India's Elusive Nuclear Triad Will Be Operational Soon: Navy Chief

August 8, 2012

India's nuclear triad - the ability to fire nukes from land, air and sea - will soon be in place. After some delays and hiccups, the country's first nuclear submarine INS Arihant is getting ready "to go to sea" within the next few months.

"INS Arihant is steadily progressing towards becoming operational...we are pretty close to putting it to sea (for extensive trials and missile firings)," announced Navy chief Admiral Nirmal Verma on Tuesday.

"Navy is poised to complete the triad, and our maritime and nuclear doctrines will then be aligned to ensure our nuclear insurance comes from the sea. Given our unequivocal 'no first-use commitment', a retaliatory strike capability that is credible and invulnerable is an imperative," he added.

The Navy chief's emphatic statement comes a week after DRDO officially declared the country's first-ever SLBM (submarine-launched ballistic missile) or the K-15 missile, with a strike range of 750-km, was "ready for induction".

India has for some time possessed the Agni series of ballistic missiles as well as fighter-bombers to constitute the land and air-based legs of the triad. The long-elusive underwater leg, considered the most effective for both pre-emptive as well as retaliatory strikes, now finally seems to be taking shape with INS Arihant and its two follow-on SSBNs (nuclear-powered submarines armed with ballistic nuclear-tipped missiles).

The 6,000-tonne submarine, which has four missile silos on its hump to carry either 12 K-15s or four of the under-development 3,500-km range K-4 missiles, will head for sea only after its 83 MW pressurized light-water reactor goes "critical". So far, it has been undergoing systematic checks of all its sub-systems as well as "harbour-acceptance trials" on shore-based steam at Vizag.

With 46 warships and submarines being constructed, and another 49 in the pipeline under overall plans worth Rs 2.73 lakh crore, Admiral Verma said, "Today, I am confident we do not suffer asymmetries with anyone. We have the wherewithal to defend our maritime interests."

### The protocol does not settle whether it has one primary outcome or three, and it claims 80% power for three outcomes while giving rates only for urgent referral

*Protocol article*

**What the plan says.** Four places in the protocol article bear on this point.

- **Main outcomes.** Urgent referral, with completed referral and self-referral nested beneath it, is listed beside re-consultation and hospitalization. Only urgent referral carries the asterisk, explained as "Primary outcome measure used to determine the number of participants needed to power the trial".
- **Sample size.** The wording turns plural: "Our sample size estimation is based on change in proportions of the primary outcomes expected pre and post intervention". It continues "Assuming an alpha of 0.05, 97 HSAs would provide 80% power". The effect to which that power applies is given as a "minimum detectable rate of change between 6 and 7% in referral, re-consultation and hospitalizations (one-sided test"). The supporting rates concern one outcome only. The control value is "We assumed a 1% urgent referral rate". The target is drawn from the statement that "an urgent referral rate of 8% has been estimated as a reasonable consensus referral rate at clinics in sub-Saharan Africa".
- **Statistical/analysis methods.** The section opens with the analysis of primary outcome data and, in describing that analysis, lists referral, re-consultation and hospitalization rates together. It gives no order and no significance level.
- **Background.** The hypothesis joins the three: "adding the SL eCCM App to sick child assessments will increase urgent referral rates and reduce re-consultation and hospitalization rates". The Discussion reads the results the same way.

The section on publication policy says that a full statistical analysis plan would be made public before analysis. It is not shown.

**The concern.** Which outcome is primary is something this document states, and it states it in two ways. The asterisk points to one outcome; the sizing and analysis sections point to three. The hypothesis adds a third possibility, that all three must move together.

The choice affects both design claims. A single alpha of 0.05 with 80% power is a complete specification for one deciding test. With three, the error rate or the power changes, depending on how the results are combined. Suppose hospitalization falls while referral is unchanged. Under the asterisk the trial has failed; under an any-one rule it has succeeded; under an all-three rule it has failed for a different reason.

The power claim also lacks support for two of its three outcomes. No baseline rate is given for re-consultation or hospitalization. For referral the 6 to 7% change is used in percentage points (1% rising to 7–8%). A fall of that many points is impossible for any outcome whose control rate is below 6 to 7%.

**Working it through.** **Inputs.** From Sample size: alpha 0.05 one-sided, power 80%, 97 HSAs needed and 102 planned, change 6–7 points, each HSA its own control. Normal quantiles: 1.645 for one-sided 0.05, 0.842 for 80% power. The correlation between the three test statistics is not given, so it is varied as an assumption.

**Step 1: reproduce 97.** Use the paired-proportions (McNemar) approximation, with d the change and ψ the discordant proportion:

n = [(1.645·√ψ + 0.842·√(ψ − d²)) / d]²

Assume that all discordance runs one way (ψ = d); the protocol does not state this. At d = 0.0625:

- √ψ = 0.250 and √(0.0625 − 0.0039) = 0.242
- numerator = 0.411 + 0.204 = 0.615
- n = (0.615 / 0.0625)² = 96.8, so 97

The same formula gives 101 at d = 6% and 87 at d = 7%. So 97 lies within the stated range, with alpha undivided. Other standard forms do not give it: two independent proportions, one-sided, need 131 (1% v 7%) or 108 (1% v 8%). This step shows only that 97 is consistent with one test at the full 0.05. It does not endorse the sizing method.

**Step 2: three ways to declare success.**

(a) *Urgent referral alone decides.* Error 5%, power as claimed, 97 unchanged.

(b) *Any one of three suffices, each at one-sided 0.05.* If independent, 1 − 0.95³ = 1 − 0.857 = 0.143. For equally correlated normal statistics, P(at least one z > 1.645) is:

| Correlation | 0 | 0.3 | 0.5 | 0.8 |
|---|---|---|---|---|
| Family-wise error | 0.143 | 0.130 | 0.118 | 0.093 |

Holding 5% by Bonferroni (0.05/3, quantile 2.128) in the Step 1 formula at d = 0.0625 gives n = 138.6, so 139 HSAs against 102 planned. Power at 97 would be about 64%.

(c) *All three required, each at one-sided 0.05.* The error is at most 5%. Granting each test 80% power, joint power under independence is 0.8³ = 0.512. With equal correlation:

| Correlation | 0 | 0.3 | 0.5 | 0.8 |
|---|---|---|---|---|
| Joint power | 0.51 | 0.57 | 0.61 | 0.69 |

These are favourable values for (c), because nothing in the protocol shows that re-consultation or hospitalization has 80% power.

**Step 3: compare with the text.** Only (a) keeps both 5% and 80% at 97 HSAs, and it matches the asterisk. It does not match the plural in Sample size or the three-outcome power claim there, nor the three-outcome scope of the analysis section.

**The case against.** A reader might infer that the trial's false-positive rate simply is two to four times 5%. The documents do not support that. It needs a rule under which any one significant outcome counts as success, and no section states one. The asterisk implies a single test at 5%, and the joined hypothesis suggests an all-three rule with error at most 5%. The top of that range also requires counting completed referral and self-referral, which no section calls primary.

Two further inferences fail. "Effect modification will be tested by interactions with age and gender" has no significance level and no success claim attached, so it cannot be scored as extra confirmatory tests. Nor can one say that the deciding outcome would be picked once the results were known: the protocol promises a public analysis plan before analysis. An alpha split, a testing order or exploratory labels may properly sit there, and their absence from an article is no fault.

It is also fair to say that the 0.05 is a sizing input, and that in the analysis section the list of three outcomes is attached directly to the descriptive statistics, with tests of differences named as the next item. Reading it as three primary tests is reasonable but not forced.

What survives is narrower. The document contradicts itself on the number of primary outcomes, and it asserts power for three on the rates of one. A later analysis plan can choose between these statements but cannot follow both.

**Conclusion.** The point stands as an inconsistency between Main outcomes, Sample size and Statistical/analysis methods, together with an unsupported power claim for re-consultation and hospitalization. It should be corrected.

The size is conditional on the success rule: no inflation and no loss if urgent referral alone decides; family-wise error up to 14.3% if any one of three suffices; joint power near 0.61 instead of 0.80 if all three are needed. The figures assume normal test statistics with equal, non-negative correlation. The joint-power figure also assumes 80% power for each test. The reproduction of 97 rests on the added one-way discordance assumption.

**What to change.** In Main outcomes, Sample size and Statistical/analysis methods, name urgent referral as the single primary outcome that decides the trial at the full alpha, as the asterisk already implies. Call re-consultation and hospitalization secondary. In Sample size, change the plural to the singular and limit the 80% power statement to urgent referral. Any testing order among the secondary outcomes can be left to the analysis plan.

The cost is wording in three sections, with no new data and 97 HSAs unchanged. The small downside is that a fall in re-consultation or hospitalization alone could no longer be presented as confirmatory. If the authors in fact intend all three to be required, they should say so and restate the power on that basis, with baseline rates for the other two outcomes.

Brushing aside questions on the new US strategy to "rebalance" forces towards the Asia-Pacific as well as China's growing maritime might and assertiveness, the Navy chief said India's "primary" area of strategic interest lay between the Gulf and Malacca Strait, extending "down south to the Cape of Good Hope".

While India is not going to "actively deploy" in the contentious South China Sea, where China is enmeshed in territorial disputes with Vietnam, the Philippines and others, he said "all the players" there should ensure hostilities do not erupt in the region and hit global shipping and trade.

Turning to maritime terrorism, Admiral Verma said both the Navy and Coast Guard were now much better prepared and equipped to tackle 26/11-like attacks from outfits like Lashkar-e-Taiba. "Even before Abu Jundal (key 26/11 handler) said it, we had factored in such possibilities," he said.

"Terrorism from the sea and terrorism at sea are now realities of our times. In our external environment, one of our core concerns is the coalescing of the 'state' with 'non-state' entities," he added.